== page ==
The 1930s were the golden age of radio. Radio had been a nationwide phenomenon during the 1920s, when it broadcast music such as jazz, but its most important role was presenting current affairs. During the 1930s, radio was a source of entertainment, communications and relief from everyday troubles and hardship. However, owning a radio attracted a licence fee and few people could afford this luxury during the Great Depression.
Radio plays were popular entertainment in Australia in the 1930s. The Shadow was a serial based on a comic book by the same name, and it is a great example of a radio play that appealed to a younger generation of listeners.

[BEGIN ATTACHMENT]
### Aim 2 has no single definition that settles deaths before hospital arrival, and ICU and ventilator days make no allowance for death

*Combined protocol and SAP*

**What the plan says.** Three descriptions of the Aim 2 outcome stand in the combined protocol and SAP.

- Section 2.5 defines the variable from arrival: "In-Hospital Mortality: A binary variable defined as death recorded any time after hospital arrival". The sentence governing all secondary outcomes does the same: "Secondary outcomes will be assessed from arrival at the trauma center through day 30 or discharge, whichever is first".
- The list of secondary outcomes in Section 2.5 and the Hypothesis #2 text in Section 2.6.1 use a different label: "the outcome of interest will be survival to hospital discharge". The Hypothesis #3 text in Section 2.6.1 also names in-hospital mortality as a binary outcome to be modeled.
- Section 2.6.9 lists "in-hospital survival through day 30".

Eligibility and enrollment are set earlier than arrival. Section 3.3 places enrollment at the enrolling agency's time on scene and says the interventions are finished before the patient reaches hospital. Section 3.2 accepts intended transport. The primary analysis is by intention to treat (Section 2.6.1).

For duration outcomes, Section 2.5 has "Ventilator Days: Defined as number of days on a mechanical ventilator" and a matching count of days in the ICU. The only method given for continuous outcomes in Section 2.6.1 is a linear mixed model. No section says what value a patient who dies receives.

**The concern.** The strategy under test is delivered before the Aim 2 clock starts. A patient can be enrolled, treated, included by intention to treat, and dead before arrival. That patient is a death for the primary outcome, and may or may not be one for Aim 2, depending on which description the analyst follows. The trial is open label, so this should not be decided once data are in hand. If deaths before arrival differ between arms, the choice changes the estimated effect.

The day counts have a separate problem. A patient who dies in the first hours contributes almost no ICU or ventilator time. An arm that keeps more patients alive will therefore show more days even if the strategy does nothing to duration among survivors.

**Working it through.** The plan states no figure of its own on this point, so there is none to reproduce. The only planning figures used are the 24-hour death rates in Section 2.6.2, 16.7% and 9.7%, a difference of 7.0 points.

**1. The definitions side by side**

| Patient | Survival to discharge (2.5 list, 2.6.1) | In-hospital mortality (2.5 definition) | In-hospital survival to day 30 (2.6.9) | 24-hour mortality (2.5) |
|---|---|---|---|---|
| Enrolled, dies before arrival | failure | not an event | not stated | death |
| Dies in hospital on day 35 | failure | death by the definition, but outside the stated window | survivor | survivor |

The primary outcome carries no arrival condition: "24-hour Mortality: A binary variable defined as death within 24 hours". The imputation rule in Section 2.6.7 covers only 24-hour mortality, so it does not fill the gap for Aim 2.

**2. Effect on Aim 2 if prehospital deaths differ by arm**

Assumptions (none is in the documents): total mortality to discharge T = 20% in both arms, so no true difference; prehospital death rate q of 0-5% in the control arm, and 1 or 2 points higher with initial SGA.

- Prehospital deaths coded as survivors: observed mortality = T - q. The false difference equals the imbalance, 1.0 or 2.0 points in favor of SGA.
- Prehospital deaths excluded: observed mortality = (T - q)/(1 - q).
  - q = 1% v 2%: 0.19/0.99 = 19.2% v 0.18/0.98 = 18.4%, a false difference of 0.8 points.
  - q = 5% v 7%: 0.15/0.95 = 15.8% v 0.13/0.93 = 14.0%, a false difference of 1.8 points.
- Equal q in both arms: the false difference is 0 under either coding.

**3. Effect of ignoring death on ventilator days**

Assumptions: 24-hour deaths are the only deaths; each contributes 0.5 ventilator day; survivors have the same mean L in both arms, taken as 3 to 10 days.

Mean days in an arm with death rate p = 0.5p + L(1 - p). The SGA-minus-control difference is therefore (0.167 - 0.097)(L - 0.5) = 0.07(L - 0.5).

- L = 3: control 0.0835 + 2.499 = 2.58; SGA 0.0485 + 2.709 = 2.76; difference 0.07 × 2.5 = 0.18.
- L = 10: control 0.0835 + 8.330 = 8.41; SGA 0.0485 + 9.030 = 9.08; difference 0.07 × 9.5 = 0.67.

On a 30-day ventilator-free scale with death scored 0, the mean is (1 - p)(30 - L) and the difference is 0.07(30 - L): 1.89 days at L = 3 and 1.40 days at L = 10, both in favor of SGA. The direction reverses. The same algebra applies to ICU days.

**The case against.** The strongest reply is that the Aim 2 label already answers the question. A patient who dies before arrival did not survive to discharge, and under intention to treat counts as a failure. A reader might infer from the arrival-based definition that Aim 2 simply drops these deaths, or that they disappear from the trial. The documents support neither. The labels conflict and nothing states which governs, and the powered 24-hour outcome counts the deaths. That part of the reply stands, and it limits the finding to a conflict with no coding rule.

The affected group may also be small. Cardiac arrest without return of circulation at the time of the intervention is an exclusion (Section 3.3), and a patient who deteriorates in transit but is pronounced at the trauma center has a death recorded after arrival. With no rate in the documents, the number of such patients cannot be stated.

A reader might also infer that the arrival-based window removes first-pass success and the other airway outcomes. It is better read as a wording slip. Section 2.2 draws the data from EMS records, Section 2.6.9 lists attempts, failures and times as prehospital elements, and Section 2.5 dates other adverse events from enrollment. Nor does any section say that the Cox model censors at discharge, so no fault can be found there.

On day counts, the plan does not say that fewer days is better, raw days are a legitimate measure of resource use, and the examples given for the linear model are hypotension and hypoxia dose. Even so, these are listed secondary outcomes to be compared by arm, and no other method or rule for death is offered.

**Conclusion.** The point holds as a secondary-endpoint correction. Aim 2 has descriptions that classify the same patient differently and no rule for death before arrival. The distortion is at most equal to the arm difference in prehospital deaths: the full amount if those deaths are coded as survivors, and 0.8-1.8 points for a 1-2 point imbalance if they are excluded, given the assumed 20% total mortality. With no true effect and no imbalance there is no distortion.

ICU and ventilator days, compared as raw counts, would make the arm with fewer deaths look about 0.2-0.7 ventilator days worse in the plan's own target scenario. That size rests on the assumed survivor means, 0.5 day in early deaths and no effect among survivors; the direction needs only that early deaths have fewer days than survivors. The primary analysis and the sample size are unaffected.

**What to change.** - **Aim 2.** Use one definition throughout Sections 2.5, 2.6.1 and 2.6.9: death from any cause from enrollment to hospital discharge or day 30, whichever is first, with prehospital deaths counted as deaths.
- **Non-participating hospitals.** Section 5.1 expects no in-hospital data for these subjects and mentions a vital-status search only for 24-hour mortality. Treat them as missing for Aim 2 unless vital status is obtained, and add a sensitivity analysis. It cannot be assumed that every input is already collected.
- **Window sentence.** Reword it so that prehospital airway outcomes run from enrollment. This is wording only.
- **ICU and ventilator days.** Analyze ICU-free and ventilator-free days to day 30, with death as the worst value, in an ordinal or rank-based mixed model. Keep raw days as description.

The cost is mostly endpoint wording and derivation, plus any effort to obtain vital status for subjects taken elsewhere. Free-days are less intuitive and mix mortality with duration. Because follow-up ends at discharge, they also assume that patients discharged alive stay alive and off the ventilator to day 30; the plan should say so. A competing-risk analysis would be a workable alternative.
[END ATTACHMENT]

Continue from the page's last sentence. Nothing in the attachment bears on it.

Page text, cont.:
Ask students to participate in a question and answer activity about The Shadow radio play.
- How does the story come to life on radio? What elements have the radio producers used to recreate the stories and hold the listeners interest?
Other than dialogue, what sounds did you notice in the clip The Shadow?
- How do you think these sounds have been created?
- Why do you think radio plays were so popular with people before television came to Australia in 1956? Are radio plays still being broadcast today and if so, where?
- What other types of radio programs were available to listeners in 1938, other than radio play serials?
- As a follow-up activity, ask a senior family member about the radio programs they remember? Which did they like and when did they listen to them?